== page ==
PENSACOLA, Fla. – A Florida teen accused of rigging a homecoming queen election with her mother is being charged as an adult, prosecutors said.
Emily Rose Grover was still 17 when she was arrested in March. She turned 18 in April, and the State Attorney’s Office in Escambia County confirmed that Grover will be tried as an adult.
Grover and her mother, Laura Rose Carroll, 50, face multiple felony charges stemming from the October homecoming vote at Tate High School in Cantonment, north of Pensacola.
News4Jax traveled to Cantonment and went to the home of Carroll and Grover. A man at the door told us they have no comment at this point and referred us to Randy Etheridge, their lawyer.
Etheridge, an Escambia County attorney, said the prosecution’s decision to charge Grover as an adult is common for suspects who are about to turn 18 and was not done intentionally to punish Grover further.
“If a juvenile turns 18 during the pendency of their case before trial, normally they will send it up to adult court,” said Etheridge.
While employed as an assistant principal at Bellview Elementary School in the same county, Carroll accessed the school district’s internal system to cast fraudulent votes for her daughter so that she would win, officials said. The investigation began in November when the Escambia County School District reported unauthorized access into hundreds of student accounts, according to the Florida Department of Law Enforcement.
Investigators found that in October, hundreds of votes for the school’s homecoming court were flagged as fraudulent, a news release said. There were 117 votes from the same IP address within a short period of time, the investigation found.
Etheridge said both Carroll and Grover have pleaded not guilty and are in the process of discovery to find out what evidence that prosecutors have collected. Officials have confirmed that Carroll was suspended from her job, but it wasn’t immediately clear if she has been fired. Authorities said Grover was expelled from Tate High School.
Etheridge added he believed there may be other motives behind this prosecution but would not clarify at this point what those are.
He said Grover was a top student who played on the tennis team and had never been in trouble. He said she has lost considerable weight since this happened and was offered a spot at a school outside the district but has decided to stay at home and attend homeschool.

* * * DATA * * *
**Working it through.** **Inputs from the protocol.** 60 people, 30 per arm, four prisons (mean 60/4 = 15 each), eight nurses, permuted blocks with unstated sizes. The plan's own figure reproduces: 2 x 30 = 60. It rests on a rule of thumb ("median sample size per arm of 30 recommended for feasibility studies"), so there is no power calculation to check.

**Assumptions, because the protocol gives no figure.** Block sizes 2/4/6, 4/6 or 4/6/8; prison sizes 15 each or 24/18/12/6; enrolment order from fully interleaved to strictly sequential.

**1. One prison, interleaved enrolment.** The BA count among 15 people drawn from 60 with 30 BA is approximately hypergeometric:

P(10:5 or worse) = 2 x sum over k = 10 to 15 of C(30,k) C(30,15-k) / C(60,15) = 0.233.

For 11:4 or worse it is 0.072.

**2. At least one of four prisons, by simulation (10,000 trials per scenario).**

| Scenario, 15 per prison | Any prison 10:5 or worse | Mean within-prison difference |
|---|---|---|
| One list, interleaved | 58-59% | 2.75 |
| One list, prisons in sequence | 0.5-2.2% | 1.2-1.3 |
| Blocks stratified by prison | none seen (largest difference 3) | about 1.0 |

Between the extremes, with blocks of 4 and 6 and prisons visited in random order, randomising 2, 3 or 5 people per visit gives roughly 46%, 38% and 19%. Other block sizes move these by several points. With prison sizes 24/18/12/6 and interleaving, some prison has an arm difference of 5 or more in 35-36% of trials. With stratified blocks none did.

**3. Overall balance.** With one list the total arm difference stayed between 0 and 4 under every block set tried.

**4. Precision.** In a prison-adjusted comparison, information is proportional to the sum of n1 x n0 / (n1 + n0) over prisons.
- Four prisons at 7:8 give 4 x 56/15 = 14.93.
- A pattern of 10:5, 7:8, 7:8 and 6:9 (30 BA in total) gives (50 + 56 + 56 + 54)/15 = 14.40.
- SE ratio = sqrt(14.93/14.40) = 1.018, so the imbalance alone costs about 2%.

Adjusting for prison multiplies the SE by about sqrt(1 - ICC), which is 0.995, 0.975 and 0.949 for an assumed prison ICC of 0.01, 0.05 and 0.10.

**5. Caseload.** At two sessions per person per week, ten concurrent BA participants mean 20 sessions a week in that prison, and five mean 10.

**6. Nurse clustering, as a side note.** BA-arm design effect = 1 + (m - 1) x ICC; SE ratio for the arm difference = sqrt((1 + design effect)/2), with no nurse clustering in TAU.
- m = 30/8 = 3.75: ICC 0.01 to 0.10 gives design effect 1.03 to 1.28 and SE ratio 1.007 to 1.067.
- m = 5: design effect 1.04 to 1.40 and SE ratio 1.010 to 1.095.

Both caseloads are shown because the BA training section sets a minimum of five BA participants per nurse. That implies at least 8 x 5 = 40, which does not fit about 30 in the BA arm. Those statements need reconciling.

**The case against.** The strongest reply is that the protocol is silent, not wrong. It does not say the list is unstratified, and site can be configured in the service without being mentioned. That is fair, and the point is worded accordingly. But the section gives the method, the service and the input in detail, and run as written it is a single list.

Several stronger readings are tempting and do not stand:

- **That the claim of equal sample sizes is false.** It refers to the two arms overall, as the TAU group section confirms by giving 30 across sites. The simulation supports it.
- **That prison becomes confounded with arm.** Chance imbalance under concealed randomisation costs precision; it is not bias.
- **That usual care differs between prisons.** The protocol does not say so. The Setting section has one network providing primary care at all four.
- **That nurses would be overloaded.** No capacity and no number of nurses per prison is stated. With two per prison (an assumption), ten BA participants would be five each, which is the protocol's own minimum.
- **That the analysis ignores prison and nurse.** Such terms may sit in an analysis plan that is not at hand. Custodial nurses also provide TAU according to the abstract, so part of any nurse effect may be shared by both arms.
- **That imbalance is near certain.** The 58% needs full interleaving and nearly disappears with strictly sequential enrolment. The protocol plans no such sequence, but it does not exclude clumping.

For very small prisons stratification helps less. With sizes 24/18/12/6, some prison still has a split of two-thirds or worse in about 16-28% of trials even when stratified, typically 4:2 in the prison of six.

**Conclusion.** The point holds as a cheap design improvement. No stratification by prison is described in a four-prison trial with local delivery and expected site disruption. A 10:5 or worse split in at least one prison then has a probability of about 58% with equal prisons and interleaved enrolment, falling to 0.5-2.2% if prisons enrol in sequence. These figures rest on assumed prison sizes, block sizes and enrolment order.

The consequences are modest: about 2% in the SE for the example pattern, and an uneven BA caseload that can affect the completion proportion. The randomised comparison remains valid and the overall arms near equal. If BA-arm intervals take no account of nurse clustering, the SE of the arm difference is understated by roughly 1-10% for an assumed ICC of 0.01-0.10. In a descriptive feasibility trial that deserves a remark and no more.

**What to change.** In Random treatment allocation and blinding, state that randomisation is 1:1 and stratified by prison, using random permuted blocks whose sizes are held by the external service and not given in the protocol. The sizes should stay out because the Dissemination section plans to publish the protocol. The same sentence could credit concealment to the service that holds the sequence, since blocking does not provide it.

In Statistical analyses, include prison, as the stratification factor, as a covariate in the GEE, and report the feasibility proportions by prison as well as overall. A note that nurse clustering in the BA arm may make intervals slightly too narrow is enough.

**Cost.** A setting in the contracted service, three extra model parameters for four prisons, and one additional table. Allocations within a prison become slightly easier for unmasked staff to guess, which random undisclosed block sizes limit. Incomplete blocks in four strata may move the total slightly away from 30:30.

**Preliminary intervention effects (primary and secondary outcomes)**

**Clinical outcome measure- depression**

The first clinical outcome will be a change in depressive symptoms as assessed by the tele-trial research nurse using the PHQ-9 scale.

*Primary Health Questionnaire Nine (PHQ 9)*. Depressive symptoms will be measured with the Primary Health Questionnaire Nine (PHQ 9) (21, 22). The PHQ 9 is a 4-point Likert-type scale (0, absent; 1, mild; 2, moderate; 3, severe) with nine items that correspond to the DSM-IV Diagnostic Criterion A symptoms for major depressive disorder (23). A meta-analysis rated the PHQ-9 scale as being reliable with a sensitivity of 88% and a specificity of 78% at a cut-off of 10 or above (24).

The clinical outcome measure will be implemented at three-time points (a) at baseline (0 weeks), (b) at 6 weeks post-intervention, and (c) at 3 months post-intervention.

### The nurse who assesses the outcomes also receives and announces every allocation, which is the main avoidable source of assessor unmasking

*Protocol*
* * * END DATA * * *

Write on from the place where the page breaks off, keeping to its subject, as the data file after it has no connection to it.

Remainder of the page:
“One of the top tennis players for the team, was involved in student government association, basically everything you could do at the school before this happened,” said Etheridge.
News4Jax also stopped by Tate High where both students and parents said this has been the talk of the school.
“They’re talking about the whole situation and how crazy it is,” said student Kayla Makris.
“That’s probably the biggest news to come out of Tate so far,” said Mariachi Chamber, who’s an alumnus of the school. His sister still attends Tate.
Since this happened, another controversy has hit the school that involves the yearbook. It was released weeks ago and a controversial photo was printed in the yearbook showing Emily Grover in a photo with numerous other girls with an image of a horse’s backside superimposed over her face
News4Jax has reached out to the school district about why the image was allowed to be printed and we haven’t received a response yet. But local media in the Pensacola area have reported that district administration wasn’t aware the image had been published until it was released and are in the process of trying to recall the yearbooks.
Etheridge said the family isn’t happy and is considering legal action against the school district.
“Needless to say the family wasn’t happy with that. At best it’s poor taste, at best,” Etheridge said. “They want to smear this 18-year-old girl’s name. Obviously, they’re going to great lengths to try and do it.”
News4Jax also spoke with a mental health expert about what could drive a mother and daughter to potentially commit a crime to make a girl homecoming queen.
Lori Osachy who works at the Body Image Counseling Center in Jacksonville said it sounds like a case of cognitive dissonance.
“Where you hold two opposing truths in your mind and in order to reconcile them, you convince yourself that it’s right,” Osachy said. “I think one of the things that parents want to do is protect and help their children. I think especially this generation… there’s a feeling that there’s so much competition.”
Carroll and Grover are charged with offenses against users of computers, computer systems, computer networks and electronic devices; unlawful use of a two-way communications device; criminal use of personally identifiable information and conspiracy to commit those offenses.
Carroll remains free on a $6,000 bond, and Grover is free on $2,000 bond. Prosecutors said the mother and daughter each face a maximum 16-year sentence.